The Appeals Chamber expressed the opinion that the Registrar had a general power to strike the Respondent from the list of assigned counsel because of his serious professional misconduct as demonstrated by its findings9. A direction was given to the Registrar to consider striking the Respondent from the list and reporting his conduct to the professional body of which he is a member. The Appeals Chamber then determined the punishment to be imposed upon the Respondent on the basis that, in the reasonable exercise of her power, the Registrar would necessarily strike him off the list and report his conduct.
The Chamber decided that a term of imprisonment would be inappropriate in the present case10. A substantial fine was nevertheless necessary to achieve the purposes for which punishment is imposed11.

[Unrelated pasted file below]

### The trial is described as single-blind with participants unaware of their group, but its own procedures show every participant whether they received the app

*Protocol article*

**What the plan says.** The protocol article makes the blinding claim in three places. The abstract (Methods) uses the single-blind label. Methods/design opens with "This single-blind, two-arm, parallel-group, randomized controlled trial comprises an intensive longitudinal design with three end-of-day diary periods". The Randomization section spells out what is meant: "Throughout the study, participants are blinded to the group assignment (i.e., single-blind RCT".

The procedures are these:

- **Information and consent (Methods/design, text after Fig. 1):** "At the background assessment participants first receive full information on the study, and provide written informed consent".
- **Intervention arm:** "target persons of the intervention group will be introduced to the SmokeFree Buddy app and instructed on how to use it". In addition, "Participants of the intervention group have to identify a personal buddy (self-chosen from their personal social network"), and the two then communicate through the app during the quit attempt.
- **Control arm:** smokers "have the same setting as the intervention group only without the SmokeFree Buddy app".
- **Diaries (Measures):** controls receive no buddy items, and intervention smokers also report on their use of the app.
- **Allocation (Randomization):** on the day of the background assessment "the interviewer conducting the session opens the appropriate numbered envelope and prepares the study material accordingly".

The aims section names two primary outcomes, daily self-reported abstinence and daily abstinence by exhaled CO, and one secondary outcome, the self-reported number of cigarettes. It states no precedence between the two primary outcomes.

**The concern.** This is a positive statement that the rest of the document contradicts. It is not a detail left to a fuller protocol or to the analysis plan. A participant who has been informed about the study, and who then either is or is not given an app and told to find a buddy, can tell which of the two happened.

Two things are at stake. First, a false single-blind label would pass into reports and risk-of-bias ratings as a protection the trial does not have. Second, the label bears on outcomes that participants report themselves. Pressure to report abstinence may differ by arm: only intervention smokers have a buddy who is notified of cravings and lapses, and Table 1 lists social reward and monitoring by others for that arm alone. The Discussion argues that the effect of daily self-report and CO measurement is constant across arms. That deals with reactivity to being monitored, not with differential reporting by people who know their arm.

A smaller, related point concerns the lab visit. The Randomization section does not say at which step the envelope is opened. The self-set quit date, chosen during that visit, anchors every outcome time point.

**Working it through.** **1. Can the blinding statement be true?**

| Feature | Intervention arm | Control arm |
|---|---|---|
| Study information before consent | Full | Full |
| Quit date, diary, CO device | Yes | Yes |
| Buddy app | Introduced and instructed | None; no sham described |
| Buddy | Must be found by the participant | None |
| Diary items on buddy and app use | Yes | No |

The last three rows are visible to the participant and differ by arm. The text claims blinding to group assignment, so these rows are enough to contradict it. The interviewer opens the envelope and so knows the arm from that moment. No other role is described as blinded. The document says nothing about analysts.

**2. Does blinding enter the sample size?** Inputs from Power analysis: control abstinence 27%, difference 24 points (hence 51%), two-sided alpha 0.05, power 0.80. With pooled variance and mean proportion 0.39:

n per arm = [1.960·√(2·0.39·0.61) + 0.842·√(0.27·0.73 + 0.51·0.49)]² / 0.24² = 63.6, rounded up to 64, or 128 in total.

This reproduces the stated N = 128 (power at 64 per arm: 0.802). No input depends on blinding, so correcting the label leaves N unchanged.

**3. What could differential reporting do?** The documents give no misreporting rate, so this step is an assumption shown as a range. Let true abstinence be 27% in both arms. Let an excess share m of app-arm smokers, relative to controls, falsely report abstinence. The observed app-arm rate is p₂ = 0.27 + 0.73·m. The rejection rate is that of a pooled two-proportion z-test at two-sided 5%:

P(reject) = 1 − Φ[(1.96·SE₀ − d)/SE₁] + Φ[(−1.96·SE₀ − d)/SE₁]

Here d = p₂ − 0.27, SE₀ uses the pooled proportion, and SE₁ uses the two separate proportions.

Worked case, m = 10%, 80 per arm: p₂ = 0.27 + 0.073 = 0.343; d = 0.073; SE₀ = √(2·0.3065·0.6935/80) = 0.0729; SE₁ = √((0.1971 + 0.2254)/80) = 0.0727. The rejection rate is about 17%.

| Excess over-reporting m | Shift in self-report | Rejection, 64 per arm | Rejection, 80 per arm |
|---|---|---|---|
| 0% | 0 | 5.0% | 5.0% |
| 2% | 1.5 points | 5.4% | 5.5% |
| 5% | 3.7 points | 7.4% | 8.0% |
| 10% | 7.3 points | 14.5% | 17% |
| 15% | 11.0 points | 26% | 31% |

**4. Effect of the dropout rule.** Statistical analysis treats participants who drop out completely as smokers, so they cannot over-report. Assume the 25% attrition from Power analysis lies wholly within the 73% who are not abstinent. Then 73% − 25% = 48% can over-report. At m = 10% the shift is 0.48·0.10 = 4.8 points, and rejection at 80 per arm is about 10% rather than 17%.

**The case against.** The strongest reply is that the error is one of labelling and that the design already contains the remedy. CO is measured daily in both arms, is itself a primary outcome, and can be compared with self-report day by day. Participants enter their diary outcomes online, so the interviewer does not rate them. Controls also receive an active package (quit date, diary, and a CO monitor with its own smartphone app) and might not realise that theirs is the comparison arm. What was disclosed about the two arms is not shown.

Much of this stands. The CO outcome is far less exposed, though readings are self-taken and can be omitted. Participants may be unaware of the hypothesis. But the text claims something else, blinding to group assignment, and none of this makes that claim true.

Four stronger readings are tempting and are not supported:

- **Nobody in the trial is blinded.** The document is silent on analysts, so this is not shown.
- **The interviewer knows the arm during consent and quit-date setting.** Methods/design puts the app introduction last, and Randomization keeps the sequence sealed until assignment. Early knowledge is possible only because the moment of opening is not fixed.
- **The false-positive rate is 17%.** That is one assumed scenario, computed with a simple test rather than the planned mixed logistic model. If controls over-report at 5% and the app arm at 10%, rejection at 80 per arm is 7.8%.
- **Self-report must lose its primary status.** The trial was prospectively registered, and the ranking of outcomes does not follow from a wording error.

With regard to the values and interests protected by the law of contempt, the Appeals Chamber held that this body of law "is not designed to buttress the dignity of the judges or to punish mere affronts or insults to a court or tribunal; rather, it is justice itself which is flouted by a contempt of court, not the individual court or judge who is attempting to administer justice." The law of contempt has been described as a means whereby the courts may act to prevent or punish conduct which tends to obstruct, prejudice or abuse the administration of justice either in relation to a particular case or generally12.